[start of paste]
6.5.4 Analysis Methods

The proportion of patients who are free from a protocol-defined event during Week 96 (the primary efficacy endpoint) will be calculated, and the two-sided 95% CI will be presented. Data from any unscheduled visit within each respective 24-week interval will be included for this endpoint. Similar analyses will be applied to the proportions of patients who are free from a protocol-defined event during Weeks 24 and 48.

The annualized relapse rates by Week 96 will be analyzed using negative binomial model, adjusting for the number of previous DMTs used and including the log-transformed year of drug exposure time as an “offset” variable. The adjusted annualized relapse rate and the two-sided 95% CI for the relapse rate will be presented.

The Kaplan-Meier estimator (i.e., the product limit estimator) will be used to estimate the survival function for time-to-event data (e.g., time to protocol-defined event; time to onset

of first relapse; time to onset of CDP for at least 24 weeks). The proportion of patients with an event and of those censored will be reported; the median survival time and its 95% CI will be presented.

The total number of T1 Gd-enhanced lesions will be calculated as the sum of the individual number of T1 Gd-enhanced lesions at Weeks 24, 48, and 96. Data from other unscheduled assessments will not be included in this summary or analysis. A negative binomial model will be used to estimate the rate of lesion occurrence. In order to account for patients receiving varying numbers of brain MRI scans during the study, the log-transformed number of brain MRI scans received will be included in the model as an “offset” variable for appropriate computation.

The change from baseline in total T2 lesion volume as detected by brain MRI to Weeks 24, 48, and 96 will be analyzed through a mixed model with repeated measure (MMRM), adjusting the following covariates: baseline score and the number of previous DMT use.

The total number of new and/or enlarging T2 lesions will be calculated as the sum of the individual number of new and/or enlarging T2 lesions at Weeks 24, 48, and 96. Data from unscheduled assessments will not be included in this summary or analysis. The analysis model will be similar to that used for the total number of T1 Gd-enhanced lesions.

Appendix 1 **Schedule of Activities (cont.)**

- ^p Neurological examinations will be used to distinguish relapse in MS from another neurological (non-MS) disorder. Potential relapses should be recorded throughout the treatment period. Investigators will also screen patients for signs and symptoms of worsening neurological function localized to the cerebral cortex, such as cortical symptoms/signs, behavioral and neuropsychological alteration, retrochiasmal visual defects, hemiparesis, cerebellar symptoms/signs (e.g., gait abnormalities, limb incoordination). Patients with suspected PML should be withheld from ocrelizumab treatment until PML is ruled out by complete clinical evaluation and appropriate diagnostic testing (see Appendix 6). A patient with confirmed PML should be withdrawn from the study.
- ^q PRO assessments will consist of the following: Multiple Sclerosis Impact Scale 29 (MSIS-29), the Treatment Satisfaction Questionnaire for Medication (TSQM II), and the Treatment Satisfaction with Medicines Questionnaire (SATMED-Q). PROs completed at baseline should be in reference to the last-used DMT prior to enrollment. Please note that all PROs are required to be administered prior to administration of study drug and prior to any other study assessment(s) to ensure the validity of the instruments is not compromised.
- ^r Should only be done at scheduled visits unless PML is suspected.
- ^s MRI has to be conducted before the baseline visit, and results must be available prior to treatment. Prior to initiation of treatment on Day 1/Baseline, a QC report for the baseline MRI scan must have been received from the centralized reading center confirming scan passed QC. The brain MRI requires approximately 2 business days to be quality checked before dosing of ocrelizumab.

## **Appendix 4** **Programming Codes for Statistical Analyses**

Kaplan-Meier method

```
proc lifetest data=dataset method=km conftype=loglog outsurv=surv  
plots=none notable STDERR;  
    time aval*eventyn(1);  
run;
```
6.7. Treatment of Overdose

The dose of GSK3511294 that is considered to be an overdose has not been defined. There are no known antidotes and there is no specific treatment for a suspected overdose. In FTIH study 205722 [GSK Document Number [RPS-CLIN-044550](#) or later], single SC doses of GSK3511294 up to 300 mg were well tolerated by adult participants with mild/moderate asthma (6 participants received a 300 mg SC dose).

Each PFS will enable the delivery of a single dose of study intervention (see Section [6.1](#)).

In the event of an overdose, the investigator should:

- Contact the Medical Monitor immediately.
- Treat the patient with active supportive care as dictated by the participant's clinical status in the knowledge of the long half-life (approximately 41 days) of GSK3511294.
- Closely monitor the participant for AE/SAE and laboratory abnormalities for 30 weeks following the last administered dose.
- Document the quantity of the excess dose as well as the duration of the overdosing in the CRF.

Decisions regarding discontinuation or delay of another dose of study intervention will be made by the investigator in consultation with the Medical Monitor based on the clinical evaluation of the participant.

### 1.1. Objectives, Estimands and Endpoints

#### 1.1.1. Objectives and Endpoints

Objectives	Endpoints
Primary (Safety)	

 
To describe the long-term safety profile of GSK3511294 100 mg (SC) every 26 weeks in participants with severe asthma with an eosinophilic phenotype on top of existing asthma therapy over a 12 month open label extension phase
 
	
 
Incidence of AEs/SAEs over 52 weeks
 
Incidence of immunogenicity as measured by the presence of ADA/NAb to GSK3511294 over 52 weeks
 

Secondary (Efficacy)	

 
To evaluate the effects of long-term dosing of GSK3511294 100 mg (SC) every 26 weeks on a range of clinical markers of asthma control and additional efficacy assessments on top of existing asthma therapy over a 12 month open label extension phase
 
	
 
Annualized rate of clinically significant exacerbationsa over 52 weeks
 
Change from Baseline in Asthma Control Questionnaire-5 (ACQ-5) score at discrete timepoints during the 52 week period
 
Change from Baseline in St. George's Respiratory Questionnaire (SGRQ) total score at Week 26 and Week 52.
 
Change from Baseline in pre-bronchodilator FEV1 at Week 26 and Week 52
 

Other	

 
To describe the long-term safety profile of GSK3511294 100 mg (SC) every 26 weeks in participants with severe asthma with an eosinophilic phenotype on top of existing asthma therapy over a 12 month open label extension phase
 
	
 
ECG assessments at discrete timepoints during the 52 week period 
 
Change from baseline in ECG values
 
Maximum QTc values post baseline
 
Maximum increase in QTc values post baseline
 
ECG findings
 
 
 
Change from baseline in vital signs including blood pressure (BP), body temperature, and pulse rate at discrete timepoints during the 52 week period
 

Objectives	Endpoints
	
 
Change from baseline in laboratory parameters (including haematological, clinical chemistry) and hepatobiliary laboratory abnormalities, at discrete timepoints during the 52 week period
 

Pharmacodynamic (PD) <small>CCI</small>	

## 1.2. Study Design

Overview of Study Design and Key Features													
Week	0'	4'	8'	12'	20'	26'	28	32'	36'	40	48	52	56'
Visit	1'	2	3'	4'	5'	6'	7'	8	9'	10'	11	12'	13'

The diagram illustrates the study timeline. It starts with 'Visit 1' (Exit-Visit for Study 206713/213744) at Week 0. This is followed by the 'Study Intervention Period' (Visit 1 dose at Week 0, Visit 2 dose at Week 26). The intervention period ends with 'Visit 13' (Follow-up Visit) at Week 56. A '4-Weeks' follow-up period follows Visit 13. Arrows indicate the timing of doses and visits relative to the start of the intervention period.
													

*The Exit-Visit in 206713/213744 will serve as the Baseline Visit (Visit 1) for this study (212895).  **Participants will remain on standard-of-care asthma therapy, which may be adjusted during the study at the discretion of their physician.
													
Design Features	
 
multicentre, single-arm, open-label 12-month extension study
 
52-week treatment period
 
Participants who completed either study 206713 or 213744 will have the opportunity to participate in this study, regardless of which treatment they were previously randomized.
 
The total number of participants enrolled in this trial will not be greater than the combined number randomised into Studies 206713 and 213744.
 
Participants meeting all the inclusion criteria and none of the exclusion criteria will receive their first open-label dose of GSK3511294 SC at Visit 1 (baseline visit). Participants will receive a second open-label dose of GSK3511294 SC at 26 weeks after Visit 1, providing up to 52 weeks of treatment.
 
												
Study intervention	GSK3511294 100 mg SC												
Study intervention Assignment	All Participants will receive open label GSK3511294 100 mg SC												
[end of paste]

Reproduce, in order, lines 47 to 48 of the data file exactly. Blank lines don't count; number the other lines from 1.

Change from baseline in ECG values
 
Maximum QTc values post baseline
 